Jon Hamilton appears in the following:
Wednesday, May 01, 2013
Disruptions of sleep are well known as migraine triggers, but now researchers have found a genetic link between the two. In studying families with lots of migraines, they also found a mutation on a gene that helps control circadian rhythms.
Thursday, April 25, 2013
When Superstorm Sandy flooded lower Manhattan last year, thousands of lab animals drowned and many scientists lost months or even years of work. The specialty animals can be very difficult to replace, but researchers say the loss of animal life is emotionally devastating and difficult to get over.
Tuesday, April 09, 2013
Drug companies have developed several Alzheimer's drugs that seemed to work in mice but did not help people with the disease. So scientists inserted human genes into rats in hopes of getting a better model for testing the drugs.
Monday, April 08, 2013
Today's devices are smaller and much more powerful than they were 20 years ago. New advances in technology can't solve all hearing problems, but they've improved many aspects of life for people with hearing loss.
Tuesday, April 02, 2013
The White House is asking Congress for $100 million to develop new tools for "eavesdropping" on millions of cellular conversations, as individual neurons interact to form thoughts or create memories. The goal is more ambitious than the Human Genome Project, researchers say.
Tuesday, April 02, 2013
President Obama has unveiled a plan to learn more about the inner workings of the human brain. It calls for including $100 million in the 2014 budget to launch what's being called the Brain Research through Advancing Innovative Neurotechnologies (BRAIN) initiative. The goal is to help researchers find ways to cure or prevent brain disorders including Alzheimer's disease.
Friday, March 29, 2013
A government study of the medical records of 1,000 kids found no correlation between the number of vaccines a child received and his or her risk of autism spectrum disorder. Experts hope the finding will allay some parents who worry that many vaccines on one day or in the first two years of life may lead to autism.
Tuesday, March 26, 2013
Loneliness and isolation often go hand in hand, so teasing out which factor is harder on health isn't easy. But a British study now suggests that, while loneliness may make you unhappy, it's social isolation that could take years off of your life. Discuss (with a friend).
Monday, March 25, 2013
When abiding fear takes over some kids' lives, they respond with anger and aggression that's not premeditated. One psychiatrist says he's finding profound relief for a particular subgroup of these children in experimental research with the anesthesia drug ketamine.
Tuesday, March 19, 2013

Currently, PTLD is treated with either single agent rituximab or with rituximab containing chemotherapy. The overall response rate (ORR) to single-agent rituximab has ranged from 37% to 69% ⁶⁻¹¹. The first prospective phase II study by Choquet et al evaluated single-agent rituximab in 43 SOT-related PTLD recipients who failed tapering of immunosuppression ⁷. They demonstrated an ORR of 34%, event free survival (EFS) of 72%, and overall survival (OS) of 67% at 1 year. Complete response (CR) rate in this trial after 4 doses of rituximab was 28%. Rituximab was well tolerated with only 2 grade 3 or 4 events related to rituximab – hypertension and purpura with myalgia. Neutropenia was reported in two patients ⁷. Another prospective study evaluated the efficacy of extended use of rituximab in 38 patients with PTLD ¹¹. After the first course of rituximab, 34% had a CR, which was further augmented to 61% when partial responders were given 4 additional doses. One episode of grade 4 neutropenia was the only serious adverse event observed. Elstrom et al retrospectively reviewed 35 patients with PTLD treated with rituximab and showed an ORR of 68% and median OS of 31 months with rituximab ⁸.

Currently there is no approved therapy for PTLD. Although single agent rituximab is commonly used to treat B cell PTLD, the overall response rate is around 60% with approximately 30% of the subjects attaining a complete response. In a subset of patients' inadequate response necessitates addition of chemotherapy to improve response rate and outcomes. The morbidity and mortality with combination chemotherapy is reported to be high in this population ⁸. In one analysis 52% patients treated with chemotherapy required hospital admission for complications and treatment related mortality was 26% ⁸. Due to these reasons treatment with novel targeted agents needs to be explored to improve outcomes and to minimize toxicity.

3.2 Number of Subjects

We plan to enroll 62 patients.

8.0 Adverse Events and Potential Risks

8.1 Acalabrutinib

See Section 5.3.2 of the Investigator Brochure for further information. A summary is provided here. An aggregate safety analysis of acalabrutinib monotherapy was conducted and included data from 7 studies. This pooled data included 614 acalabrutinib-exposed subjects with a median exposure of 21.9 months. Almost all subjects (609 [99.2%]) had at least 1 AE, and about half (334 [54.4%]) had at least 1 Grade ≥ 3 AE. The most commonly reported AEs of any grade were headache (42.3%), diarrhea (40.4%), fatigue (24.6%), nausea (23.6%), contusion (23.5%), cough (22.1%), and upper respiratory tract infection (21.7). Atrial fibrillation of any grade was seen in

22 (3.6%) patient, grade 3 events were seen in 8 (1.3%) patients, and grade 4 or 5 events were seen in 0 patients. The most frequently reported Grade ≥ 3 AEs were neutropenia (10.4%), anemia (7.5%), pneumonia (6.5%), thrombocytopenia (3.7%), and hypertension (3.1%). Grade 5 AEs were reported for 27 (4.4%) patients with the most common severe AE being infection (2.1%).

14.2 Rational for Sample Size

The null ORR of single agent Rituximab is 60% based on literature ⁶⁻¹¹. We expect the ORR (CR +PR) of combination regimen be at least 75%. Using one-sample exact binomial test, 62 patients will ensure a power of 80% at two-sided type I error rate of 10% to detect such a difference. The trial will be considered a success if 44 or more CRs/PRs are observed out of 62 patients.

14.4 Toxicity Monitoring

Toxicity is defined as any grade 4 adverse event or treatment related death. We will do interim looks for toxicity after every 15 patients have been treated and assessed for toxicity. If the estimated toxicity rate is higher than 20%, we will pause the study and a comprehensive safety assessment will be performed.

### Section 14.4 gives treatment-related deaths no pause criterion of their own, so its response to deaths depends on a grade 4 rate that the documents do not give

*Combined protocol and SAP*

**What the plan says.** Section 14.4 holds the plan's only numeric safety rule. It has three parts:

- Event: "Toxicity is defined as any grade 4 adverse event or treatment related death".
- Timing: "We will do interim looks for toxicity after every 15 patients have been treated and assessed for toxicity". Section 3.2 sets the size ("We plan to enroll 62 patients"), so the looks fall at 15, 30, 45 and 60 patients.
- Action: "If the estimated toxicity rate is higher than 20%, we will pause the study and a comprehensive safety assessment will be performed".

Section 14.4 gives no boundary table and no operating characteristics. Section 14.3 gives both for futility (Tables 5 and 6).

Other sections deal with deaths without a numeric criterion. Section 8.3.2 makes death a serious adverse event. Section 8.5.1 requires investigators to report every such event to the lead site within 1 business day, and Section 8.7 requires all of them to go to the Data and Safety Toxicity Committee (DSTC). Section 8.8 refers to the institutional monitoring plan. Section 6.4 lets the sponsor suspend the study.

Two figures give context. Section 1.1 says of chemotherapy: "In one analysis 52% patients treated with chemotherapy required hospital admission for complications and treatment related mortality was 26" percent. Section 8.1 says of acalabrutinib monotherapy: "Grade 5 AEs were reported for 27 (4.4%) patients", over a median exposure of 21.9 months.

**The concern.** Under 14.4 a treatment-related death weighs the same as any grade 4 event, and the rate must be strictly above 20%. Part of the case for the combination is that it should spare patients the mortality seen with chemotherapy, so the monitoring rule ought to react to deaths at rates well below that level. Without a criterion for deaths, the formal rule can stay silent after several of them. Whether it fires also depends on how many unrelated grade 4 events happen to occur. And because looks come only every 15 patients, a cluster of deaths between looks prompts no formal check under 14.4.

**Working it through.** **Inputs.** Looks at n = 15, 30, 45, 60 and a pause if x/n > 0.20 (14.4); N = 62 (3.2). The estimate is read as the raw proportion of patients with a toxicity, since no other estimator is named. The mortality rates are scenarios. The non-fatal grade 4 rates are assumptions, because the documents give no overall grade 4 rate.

Deaths from the disease have increased by 68 percent between 2000 and 2010. One reason: We're living longer, and deaths from other causes, like heart disease and prostate cancer, are going down.
Wednesday, March 06, 2013
Scientists are beginning to understand how people focus on a single voice in a crowded, noisy room. This ability, known as the "cocktail party effect," appears to rely on areas of the brain that have completely filtered out unwanted sounds.
Friday, March 01, 2013
Until recently, our brains' way of connecting food with love and a sense of well-being was purely a good thing. But in a world where it's possible to feast every day, it can be a problem.
Wednesday, May 16, 2012
Is fracking making people sick? The question has ignited a national debate. A proposed study in northern Pennsylvania could help resolve the issue. By mining more than 10 years' worth of patient records, researchers hope to better understand the potential impact of hydraulic fracturing on health.
Thursday, March 29, 2012
The human brain may be just three pounds of jelly. But it turns out that jelly is very organized. New scanning techniques show that the brain's communications pathways are laid out in a highly ordered three-dimensional grid that look a bit like a map of Manhattan.
Tuesday, January 31, 2012
The anesthetic and club drug ketamine seems to lift depression symptoms in a matter of hours. But how does it work? Researchers are searching for the answer in an attempt to make a new class of depression medications. "We can take care of a migraine in hours," one researcher asks. "So why do we have to wait weeks or months with depression?"
Monday, January 30, 2012
Currently, there's no quick fix for severe depression. Antidepressants usually take weeks to work, if they work at all. But patients who received experimental doses of ketamine — long used as an anesthetic, and an illegal club drug — report an astounding relief from their symptoms in less than a day.